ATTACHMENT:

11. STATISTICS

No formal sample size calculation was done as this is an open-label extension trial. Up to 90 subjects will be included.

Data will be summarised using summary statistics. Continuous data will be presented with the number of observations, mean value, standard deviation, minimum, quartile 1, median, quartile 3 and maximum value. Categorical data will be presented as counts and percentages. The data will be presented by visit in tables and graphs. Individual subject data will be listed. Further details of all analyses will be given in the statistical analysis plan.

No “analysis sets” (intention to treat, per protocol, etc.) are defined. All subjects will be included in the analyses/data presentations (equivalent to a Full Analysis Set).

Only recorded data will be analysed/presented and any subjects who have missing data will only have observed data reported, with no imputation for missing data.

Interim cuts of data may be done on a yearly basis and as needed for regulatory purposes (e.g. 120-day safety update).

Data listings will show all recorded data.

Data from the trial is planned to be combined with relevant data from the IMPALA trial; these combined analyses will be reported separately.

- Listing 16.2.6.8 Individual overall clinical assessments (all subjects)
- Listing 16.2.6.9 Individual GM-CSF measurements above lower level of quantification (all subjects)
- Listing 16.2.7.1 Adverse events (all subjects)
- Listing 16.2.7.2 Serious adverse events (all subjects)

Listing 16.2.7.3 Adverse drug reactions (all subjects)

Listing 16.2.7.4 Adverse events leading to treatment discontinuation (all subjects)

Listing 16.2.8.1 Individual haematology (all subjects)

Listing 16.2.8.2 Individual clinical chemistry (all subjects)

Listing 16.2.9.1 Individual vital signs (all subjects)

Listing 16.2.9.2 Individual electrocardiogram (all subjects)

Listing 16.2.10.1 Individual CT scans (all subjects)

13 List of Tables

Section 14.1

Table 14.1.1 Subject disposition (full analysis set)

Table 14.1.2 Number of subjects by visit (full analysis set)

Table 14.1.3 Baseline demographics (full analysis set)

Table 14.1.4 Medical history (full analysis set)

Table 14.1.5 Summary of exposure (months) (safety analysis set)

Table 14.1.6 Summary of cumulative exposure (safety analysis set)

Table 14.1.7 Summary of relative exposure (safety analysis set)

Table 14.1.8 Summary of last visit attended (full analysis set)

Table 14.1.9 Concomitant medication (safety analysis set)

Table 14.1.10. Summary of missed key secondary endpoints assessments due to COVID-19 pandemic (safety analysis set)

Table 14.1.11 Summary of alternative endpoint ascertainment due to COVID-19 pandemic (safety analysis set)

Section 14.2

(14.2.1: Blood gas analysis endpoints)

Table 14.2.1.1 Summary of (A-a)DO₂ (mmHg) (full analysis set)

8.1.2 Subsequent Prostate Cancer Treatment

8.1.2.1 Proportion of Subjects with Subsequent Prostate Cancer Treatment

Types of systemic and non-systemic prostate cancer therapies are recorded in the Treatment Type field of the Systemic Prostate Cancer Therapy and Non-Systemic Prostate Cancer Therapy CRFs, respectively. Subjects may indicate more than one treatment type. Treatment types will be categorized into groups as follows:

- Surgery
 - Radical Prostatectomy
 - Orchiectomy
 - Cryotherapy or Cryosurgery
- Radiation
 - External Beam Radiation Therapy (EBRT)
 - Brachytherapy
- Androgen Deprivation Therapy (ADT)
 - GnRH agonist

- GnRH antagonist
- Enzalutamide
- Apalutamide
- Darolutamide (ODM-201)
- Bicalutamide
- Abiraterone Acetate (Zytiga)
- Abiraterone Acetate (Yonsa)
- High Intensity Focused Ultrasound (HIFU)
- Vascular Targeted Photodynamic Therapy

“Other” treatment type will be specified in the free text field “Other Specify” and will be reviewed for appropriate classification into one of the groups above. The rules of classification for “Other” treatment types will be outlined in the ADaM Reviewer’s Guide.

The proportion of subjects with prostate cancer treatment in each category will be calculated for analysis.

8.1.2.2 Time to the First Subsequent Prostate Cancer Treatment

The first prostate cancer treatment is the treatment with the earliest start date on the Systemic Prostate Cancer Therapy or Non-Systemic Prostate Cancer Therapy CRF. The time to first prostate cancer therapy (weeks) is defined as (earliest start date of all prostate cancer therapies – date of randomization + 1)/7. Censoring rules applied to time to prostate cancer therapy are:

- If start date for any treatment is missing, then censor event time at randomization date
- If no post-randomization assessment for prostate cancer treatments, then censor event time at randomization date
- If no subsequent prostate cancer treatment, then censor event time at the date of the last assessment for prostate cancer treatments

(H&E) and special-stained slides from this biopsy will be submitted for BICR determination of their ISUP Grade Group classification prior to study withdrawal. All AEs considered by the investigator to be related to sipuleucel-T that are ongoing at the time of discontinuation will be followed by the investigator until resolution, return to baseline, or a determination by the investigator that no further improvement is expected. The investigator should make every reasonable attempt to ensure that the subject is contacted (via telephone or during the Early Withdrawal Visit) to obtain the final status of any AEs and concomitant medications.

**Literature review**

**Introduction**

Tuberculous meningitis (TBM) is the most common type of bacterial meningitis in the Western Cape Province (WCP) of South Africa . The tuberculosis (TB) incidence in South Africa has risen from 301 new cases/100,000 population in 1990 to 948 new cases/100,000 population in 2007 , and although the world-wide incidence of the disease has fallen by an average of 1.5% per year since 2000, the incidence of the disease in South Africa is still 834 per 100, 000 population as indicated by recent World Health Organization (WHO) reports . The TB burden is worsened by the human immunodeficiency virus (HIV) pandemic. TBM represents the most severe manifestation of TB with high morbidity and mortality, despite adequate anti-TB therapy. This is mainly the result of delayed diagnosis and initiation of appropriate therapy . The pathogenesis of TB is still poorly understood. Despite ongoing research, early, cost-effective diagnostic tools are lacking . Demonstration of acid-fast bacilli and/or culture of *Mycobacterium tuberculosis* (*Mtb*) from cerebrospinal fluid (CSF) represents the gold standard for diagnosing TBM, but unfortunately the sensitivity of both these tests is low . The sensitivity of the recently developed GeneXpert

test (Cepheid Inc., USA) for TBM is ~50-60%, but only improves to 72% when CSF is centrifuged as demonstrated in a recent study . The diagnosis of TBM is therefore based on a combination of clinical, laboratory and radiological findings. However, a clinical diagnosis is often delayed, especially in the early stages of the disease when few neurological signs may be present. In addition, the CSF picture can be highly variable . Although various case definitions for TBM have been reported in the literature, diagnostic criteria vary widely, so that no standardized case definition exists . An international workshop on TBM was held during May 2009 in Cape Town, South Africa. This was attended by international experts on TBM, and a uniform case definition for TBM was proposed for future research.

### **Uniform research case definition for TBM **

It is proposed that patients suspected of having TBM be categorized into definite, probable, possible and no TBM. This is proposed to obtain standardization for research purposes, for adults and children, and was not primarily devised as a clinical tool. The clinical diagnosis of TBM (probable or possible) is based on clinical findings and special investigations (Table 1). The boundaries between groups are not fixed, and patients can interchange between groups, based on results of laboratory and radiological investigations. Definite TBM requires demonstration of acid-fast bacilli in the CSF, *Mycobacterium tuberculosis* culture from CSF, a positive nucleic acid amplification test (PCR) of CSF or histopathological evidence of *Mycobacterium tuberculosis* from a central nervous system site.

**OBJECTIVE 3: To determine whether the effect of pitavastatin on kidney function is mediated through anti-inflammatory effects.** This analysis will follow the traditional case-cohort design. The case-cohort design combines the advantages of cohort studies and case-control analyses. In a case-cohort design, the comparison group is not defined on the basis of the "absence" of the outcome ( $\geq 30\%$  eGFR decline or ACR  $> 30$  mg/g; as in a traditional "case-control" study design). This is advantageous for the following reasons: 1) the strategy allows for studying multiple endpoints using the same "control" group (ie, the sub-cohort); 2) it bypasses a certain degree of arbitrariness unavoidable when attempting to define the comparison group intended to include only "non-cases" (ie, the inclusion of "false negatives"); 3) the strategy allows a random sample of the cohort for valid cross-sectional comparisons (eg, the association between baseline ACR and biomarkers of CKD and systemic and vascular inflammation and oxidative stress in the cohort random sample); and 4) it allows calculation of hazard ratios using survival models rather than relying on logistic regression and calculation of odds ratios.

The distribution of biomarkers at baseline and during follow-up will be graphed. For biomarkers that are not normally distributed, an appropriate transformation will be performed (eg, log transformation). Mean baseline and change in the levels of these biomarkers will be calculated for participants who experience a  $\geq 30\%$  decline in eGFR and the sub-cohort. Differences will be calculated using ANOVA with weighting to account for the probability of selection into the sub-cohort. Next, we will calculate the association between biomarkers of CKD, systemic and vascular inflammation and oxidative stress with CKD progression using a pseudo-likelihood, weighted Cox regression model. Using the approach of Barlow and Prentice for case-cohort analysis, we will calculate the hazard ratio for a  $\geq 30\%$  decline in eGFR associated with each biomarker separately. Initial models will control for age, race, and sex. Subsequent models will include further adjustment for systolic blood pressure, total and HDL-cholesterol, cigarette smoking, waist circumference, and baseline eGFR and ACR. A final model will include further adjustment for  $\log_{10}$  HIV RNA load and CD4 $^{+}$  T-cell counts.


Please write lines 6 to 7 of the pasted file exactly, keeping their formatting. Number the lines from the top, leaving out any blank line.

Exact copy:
Interim cuts of data may be done on a yearly basis and as needed for regulatory purposes (e.g. 120-day safety update).

Data listings will show all recorded data.